Here, the following discussion took place during voir dire:

VENIREPERSON:  I just had a question.   I don't know if I missed what he was saying, but there's going to be three charges that we're going to judge innocent or guilt, and as far as the punishment phase, does that mean they're separate or do they run concurrent if we do so find him guilty?

[DEFENSE COUNSEL]:  And in this case they would run concurrent.

[PROSECUTOR]:  They'll get a charge on that.

[DEFENSE COUNSEL]:  And so you would also get a—a legal charge.   Again, that's a legal question, with a legal answer, which you will get

PANEL:  LIVINGSTON, C.J.;   DAUPHINOT and GABRIEL, JJ.

Tex.R. App. P. 47.2(b)

DELIVERED:  November 17, 2011

FOOTNOTES

FN1. See Tex.R.App. P. 47.4..  FN1. See Tex.R.App. P. 47.4.

FN5. Strickland v. Washington, 466 U.S. 668, 687, 104 S.Ct. 2052, 2064 (1984);  Salinas v. State, 163 S.W.3d 734, 740 (Tex.Crim.App.2005);  Mallett v. State, 65 S.W.3d 59, 62–63 (Tex.Crim.App.2001);  Thompson v. State, 9 S.W.3d 808, 812 (Tex.Crim.App.1999);  Hernandez v. State, 988 S.W.2d 770, 770 (Tex.Crim.App.1999)..  FN5. Strickland v. Washington, 466 U.S. 668, 687, 104 S.Ct. 2052, 2064 (1984);  Salinas v. State, 163 S.W.3d 734, 740 (Tex.Crim.App.2005);  Mallett v. State, 65 S.W.3d 59, 62–63 (Tex.Crim.App.2001);  Thompson v. State, 9 S.W.3d 808, 812 (Tex.Crim.App.1999);  Hernandez v. State, 988 S.W.2d 770, 770 (Tex.Crim.App.1999).

FN6. Thompson, 9 S.W.3d at 813..  FN6. Thompson, 9 S.W.3d at 813.

FN7. See Strickland, 466 U.S. at 688–89, 104 S.Ct. at 2065..  FN7. See Strickland, 466 U.S. at 688–89, 104 S.Ct. at 2065.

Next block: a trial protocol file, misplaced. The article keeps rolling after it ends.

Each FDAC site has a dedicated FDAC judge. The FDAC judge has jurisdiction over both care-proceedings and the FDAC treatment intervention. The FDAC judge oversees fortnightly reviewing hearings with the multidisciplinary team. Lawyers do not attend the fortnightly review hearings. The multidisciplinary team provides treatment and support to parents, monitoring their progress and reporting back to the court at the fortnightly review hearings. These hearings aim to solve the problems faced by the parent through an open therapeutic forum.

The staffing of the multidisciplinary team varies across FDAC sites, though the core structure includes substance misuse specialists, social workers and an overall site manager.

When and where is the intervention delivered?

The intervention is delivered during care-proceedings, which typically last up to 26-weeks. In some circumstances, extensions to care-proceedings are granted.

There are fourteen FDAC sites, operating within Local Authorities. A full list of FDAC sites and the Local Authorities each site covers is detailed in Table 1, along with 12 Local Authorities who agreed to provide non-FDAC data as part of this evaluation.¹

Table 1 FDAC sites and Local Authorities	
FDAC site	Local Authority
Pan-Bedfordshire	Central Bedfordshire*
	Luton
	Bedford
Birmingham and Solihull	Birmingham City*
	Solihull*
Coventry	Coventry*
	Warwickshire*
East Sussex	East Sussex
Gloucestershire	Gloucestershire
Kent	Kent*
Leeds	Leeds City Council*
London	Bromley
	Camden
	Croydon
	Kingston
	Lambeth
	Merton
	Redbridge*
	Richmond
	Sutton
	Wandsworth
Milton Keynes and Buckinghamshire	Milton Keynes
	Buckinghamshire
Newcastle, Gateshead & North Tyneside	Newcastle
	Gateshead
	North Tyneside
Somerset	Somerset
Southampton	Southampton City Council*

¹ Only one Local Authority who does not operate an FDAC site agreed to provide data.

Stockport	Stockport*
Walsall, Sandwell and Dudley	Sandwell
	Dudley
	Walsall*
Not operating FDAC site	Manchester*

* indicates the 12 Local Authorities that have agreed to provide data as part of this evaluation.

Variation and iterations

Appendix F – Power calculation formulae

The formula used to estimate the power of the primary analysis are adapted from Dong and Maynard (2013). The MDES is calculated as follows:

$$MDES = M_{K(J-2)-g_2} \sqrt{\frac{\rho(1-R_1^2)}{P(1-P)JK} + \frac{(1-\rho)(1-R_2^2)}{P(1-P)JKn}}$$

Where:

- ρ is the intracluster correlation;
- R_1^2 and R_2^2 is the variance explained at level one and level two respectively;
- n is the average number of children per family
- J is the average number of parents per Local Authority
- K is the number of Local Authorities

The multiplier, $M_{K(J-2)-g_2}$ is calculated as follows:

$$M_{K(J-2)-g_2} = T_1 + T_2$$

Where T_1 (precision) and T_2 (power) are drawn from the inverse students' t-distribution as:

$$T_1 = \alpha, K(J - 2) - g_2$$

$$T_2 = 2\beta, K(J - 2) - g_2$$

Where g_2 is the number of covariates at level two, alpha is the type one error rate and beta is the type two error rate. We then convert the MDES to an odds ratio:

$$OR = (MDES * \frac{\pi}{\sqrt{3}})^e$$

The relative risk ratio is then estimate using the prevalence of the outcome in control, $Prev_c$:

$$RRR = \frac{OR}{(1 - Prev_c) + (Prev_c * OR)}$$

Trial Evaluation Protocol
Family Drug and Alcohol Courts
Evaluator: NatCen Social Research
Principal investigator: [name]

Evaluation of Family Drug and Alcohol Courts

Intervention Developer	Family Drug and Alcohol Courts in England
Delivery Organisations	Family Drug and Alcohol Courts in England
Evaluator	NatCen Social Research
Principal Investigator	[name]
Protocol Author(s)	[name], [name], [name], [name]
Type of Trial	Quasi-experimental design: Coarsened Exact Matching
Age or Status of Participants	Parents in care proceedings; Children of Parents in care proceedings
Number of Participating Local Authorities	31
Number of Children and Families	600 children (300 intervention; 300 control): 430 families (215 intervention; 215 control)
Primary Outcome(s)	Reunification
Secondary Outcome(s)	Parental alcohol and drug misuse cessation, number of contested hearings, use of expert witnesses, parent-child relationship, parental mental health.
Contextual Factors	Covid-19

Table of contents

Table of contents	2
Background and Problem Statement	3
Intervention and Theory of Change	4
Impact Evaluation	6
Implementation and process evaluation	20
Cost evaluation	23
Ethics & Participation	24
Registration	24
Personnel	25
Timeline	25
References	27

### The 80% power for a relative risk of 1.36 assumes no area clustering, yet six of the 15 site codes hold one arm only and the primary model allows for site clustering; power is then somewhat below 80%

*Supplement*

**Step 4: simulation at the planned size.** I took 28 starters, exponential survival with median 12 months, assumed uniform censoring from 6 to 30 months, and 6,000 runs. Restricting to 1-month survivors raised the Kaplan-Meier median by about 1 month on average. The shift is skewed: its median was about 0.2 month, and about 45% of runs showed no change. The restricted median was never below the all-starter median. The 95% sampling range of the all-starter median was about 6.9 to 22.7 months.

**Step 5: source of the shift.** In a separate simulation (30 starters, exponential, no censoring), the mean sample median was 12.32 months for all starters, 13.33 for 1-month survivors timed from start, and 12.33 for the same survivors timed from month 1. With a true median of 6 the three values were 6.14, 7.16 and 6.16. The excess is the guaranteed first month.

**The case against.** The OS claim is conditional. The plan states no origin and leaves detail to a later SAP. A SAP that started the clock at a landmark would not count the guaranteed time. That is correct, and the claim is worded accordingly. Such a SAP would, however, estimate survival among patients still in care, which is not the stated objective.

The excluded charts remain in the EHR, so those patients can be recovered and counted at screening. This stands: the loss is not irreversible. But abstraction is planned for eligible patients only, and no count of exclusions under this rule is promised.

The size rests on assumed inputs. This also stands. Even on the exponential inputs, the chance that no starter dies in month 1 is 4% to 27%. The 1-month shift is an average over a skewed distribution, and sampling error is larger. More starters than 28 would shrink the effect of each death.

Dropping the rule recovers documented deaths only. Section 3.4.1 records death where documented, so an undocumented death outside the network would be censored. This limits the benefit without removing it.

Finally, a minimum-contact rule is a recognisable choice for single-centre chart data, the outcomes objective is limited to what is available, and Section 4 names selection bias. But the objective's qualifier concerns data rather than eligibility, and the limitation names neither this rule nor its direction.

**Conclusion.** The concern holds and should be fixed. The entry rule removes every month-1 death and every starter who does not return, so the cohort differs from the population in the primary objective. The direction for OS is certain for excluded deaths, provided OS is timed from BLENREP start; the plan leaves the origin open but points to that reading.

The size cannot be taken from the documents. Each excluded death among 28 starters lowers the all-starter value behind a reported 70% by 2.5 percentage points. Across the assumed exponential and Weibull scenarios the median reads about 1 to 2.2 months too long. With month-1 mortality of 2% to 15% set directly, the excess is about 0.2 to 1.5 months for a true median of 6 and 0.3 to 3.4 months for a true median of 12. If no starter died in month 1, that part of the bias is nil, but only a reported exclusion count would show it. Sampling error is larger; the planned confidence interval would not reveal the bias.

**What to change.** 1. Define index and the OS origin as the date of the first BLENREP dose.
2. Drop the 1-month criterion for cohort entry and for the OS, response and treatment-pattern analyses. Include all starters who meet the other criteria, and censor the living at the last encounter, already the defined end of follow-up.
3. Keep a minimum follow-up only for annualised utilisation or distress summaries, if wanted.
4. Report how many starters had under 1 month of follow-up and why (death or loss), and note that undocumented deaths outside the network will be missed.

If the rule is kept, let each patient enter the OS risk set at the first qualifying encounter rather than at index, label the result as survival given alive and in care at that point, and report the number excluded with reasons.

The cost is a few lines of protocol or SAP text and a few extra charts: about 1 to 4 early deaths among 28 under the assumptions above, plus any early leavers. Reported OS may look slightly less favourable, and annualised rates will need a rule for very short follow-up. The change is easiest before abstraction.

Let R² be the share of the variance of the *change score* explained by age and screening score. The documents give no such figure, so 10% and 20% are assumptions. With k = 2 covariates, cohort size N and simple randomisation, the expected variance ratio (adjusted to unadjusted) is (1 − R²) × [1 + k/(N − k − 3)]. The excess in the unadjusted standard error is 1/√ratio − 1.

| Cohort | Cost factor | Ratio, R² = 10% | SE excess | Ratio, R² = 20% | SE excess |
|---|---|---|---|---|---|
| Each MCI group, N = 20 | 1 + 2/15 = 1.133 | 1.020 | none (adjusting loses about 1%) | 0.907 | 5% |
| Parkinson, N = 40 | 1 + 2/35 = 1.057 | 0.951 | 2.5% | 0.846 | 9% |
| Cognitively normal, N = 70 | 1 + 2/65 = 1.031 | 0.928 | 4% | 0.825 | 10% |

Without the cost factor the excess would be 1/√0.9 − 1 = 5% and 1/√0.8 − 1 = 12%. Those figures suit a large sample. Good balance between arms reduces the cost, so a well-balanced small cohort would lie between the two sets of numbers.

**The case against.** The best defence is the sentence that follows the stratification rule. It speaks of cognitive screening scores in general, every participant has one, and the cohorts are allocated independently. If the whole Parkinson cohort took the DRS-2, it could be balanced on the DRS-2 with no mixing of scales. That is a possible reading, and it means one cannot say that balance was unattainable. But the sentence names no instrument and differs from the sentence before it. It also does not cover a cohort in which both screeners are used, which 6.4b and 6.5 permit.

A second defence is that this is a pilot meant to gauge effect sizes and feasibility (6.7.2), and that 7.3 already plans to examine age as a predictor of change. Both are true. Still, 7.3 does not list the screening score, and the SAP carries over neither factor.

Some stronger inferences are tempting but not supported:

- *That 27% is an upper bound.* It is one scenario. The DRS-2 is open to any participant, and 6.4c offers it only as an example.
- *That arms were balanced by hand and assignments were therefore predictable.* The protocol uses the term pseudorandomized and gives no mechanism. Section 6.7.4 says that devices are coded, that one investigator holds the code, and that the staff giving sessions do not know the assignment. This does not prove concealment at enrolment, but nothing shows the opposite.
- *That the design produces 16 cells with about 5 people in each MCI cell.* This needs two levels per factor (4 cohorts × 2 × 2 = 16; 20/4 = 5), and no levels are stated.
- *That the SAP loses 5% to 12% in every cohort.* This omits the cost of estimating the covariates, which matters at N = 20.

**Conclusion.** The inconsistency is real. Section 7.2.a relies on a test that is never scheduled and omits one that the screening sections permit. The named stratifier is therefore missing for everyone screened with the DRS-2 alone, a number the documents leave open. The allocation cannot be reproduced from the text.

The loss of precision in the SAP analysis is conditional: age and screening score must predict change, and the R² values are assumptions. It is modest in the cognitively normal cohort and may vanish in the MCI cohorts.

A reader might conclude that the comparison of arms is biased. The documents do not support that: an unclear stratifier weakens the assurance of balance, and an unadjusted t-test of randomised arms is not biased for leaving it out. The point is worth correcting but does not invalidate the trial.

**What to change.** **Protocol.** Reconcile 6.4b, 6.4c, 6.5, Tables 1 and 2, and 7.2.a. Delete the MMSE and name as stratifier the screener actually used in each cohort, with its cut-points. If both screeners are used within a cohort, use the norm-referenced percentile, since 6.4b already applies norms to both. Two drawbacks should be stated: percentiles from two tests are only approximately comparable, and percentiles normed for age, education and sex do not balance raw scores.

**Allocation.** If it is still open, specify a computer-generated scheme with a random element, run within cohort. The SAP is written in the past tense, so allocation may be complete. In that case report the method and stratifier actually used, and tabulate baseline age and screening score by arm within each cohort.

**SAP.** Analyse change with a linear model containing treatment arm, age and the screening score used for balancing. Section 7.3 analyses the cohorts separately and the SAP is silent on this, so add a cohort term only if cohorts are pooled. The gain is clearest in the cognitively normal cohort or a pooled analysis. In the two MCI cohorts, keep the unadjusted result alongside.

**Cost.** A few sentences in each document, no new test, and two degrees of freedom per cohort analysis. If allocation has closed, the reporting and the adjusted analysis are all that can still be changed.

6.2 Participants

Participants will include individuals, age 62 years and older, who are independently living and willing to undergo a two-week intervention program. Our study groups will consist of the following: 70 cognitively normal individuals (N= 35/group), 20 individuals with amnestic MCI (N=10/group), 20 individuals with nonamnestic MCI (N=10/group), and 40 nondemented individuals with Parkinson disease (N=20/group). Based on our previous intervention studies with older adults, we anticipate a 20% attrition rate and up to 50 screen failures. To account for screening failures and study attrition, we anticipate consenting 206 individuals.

FN8. Salinas, 163 S.W.3d at 740;  Mallett, 65 S.W.3d at 63..  FN8. Salinas, 163 S.W.3d at 740;  Mallett, 65 S.W.3d at 63.

FN9. Salinas, 163 S.W.3d at 740;  Thompson, 9 S.W.3d at 813–14..  FN9. Salinas, 163 S.W.3d at 740;  Thompson, 9 S.W.3d at 813–14.

FN10. Salinas, 163 S.W.3d at 740 (quoting Mallett, 65 S.W.3d at 63)..  FN10. Salinas, 163 S.W.3d at 740 (quoting Mallett, 65 S.W.3d at 63).

FN11. Id. (quoting Thompson, 9 S.W.3d at 813)..  FN11. Id. (quoting Thompson, 9 S.W.3d at 813).

FN12. Mata v. State, 226 S.W.3d 425, 432 (Tex.Crim.App.2007)..  FN12. Mata v. State, 226 S.W.3d 425, 432 (Tex.Crim.App.2007).

FN13. Strickland, 466 U.S. at 687, 104 S.Ct. at 2064..  FN13. Strickland, 466 U.S. at 687, 104 S.Ct. at 2064.

FN14. Id. at 694, 104 S.Ct. at 2068..  FN14. Id. at 694, 104 S.Ct. at 2068.

FN15. Id..  FN15. Id.

FN16. Id. at 697, 104 S.Ct. at 2070..  FN16. Id. at 697, 104 S.Ct. at 2070.

FN17. Tex. Penal Code Ann. § 3.04(c) (West 2011)..  FN17. Tex. Penal Code Ann. § 3.04(c) (West 2011).

FN18. Id. § 3.03(b)(2)..  FN18. Id. § 3.03(b)(2).

FN19. 159 S.W.3d 98, 100, 103 (Tex.Crim.App.2005)..  FN19. 159 S.W.3d 98, 100, 103 (Tex.Crim.App.2005).

FN20. Id.;   see also Tex. Penal Code Ann. § 3.03(b)(2)(A)..  FN20. Id.;   see also Tex. Penal Code Ann. § 3.03(b)(2)(A).

FN21. Id. at 102 (citations omitted)..  FN21. Id. at 102 (citations omitted).

FN22. Id..  FN22. Id.

FN23. Id. (citations and internal quotation marks omitted)..  FN23. Id. (citations and internal quotation marks omitted).

FN24. Id. at 103..  FN24. Id. at 103.

FN25. See Tex. Penal Code Ann. § 3.03(b)(2)(A)..  FN25. See Tex. Penal Code Ann. § 3.03(b)(2)(A).

FN26. Andrews, 159 S.W.3d at 103;  see also Tex. Penal Code Ann. § 3.03(b)(2)(A)..  FN26. Andrews, 159 S.W.3d at 103;  see also Tex. Penal Code Ann. § 3.03(b)(2)(A).

FN27. Andrews, 159 S.W.3d at 103;  see also Tex. Penal Code Ann. § 3.03(b)(2)(A)..  FN27. Andrews, 159 S.W.3d at 103;  see also Tex. Penal Code Ann. § 3.03(b)(2)(A).